It’s been quite some time since I’ve shared a blog post. This has primarily been due to being in a residence move that is seemingly never going to end. But, I have been finding time here and there to make new images and even get some post-processing done. I have switched themes in this blog, picking a theme that should allow me to create a “portfolio” page to showcase my stronger photos. Unfortunately, I haven’t been able to figure out how to do this in WordPress. So I have not gotten far in this endeavor.
My goal is to post more frequently, just to share photos. There may not be a lot of accompanying text, but will depend on the subjects, my amount of free-time and my mood.
The images in this post were taken back in April of 2019 during a WGNSS Nature Photo Group outing to Dunn Ranch Prairie. This visit was close to the end of the lekking period and was the latest date that the MDC was keeping the blind open. This was different than our previous visit when we visited in the earlier part of the season and had pros and cons associated.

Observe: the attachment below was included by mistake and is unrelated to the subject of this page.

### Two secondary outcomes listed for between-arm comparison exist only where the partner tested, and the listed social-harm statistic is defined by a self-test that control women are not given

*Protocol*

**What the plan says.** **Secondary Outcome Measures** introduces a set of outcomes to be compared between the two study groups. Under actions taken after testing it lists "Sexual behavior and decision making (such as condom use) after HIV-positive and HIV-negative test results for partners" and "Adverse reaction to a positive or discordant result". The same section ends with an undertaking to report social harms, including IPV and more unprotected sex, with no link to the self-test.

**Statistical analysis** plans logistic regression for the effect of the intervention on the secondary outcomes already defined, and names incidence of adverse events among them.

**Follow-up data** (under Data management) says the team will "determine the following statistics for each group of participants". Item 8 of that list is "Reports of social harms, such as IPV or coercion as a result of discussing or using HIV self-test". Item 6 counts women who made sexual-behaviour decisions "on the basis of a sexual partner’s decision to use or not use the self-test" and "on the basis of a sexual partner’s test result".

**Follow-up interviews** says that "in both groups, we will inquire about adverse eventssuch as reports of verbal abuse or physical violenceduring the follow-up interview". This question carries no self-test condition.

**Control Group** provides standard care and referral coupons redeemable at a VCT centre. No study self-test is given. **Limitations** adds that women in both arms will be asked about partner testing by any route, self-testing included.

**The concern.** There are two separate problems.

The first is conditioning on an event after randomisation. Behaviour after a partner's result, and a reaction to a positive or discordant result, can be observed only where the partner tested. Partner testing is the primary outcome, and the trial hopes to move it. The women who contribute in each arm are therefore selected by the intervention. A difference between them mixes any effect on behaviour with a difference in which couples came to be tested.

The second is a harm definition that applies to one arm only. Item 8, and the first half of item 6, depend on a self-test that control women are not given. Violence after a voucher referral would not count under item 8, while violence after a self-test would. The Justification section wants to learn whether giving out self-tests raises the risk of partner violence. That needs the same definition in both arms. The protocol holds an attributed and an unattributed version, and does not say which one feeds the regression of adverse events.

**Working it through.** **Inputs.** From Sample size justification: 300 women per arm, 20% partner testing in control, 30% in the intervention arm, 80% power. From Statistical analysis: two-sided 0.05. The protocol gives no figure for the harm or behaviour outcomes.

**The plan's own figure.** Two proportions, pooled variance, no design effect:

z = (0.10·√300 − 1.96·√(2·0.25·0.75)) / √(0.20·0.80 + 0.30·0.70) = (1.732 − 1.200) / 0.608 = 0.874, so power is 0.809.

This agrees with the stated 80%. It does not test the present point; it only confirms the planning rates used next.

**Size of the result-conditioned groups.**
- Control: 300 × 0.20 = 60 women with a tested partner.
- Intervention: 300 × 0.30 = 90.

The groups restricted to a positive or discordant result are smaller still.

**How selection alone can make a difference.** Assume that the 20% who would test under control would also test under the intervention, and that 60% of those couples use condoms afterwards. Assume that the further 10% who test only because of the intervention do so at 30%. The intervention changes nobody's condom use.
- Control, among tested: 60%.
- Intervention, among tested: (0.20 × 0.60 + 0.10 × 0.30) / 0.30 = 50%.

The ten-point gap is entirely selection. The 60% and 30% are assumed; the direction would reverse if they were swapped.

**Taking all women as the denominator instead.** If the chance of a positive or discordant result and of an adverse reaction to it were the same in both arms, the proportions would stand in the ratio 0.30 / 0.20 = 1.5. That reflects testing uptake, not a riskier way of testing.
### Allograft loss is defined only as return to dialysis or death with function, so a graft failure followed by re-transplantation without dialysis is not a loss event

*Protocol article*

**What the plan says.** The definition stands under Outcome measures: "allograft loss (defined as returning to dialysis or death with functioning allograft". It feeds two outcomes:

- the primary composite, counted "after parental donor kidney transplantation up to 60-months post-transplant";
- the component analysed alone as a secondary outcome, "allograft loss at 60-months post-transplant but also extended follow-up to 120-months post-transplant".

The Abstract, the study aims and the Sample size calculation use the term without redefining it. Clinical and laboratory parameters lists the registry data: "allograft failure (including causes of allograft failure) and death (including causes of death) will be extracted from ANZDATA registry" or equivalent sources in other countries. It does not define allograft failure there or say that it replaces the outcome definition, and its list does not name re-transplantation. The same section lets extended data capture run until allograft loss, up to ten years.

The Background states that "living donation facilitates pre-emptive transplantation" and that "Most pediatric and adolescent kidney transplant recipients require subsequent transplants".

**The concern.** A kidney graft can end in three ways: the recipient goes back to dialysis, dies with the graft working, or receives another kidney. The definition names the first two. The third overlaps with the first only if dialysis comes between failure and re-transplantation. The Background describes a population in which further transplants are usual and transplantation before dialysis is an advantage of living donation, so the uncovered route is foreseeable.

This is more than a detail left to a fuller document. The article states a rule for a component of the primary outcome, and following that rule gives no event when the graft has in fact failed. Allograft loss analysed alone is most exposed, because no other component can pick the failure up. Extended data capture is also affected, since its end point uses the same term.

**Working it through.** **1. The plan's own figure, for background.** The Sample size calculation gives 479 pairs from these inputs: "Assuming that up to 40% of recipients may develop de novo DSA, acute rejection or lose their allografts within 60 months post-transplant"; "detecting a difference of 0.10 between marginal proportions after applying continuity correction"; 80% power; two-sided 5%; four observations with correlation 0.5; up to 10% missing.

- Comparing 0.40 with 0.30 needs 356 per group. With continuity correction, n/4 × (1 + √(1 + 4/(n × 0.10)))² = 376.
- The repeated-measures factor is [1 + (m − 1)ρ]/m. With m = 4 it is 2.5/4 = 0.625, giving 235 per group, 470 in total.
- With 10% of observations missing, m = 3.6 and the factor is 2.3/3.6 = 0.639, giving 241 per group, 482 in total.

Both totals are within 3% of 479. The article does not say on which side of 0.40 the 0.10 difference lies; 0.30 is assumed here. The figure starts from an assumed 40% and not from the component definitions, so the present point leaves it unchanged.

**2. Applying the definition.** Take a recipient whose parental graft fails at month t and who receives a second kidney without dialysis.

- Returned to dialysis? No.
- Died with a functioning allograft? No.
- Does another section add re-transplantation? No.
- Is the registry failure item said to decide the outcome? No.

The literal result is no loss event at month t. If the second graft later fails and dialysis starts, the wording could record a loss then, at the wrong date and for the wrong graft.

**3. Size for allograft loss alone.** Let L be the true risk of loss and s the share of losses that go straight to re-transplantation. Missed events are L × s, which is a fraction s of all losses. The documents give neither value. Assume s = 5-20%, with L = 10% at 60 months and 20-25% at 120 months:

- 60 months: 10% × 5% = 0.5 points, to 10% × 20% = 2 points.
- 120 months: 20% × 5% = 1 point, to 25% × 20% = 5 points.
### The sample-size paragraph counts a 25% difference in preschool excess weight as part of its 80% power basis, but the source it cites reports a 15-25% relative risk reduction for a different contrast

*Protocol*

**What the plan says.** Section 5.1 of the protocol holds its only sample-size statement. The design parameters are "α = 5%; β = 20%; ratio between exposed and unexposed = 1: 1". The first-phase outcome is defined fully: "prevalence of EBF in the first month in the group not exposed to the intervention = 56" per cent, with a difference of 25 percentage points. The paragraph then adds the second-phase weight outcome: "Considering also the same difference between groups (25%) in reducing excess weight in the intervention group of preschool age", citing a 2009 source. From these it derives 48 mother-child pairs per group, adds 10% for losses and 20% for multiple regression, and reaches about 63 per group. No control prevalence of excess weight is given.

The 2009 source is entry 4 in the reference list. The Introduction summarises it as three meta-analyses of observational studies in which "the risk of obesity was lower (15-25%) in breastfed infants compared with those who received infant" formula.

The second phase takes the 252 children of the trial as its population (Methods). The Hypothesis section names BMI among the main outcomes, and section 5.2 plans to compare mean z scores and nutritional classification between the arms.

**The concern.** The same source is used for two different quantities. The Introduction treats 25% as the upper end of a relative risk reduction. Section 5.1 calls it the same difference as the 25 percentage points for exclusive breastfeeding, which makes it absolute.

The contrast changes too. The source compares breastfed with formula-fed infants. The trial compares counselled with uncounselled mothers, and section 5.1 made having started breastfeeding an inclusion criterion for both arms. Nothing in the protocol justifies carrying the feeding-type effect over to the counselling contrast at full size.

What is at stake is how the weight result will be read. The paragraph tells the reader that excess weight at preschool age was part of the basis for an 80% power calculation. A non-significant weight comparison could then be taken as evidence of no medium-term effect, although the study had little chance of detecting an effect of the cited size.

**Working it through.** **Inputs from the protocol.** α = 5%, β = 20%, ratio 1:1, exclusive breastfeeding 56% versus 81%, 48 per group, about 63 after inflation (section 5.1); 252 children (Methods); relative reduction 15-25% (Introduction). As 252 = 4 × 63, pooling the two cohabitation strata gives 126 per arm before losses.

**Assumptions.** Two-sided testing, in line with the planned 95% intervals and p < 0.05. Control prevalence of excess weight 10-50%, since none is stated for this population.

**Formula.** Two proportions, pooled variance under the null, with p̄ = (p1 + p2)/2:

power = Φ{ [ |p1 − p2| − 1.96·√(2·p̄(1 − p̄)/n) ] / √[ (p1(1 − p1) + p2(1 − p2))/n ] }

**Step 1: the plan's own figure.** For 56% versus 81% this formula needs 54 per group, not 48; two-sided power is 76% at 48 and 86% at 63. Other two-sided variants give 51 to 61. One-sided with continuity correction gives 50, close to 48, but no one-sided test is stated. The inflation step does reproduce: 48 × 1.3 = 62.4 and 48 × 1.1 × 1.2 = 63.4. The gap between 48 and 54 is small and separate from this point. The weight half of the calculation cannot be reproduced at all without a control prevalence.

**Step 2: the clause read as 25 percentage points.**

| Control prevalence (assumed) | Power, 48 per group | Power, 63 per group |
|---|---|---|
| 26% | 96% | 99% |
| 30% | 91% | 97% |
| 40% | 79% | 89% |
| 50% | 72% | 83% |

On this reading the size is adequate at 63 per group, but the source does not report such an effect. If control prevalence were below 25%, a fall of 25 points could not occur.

Visiting the lek later in the season created better chances for better light (clear skies) and warmer weather. However, what we didn’t expect was that the females typically choose the dominant males to copulate with in the earlier days of the season and will often be nesting come the later days of the lekking season. This is what we had found during this visit. We did not see a single hen during this visit.
Because there were no hens to compete for, the males had no heart for the competition. We had very few opportunities to photograph the action we had witnessed during our first visit to the lek two years prior.
The light, however, was spectacular – we had no reason to complain and we all made memorable portrait style photos of these birds booming, dancing and cackling.
Never a disappointment, hopefully this Missouri population somehow continues to hang on so that WGNSS members can continue to enjoy this spectacle in Missouri.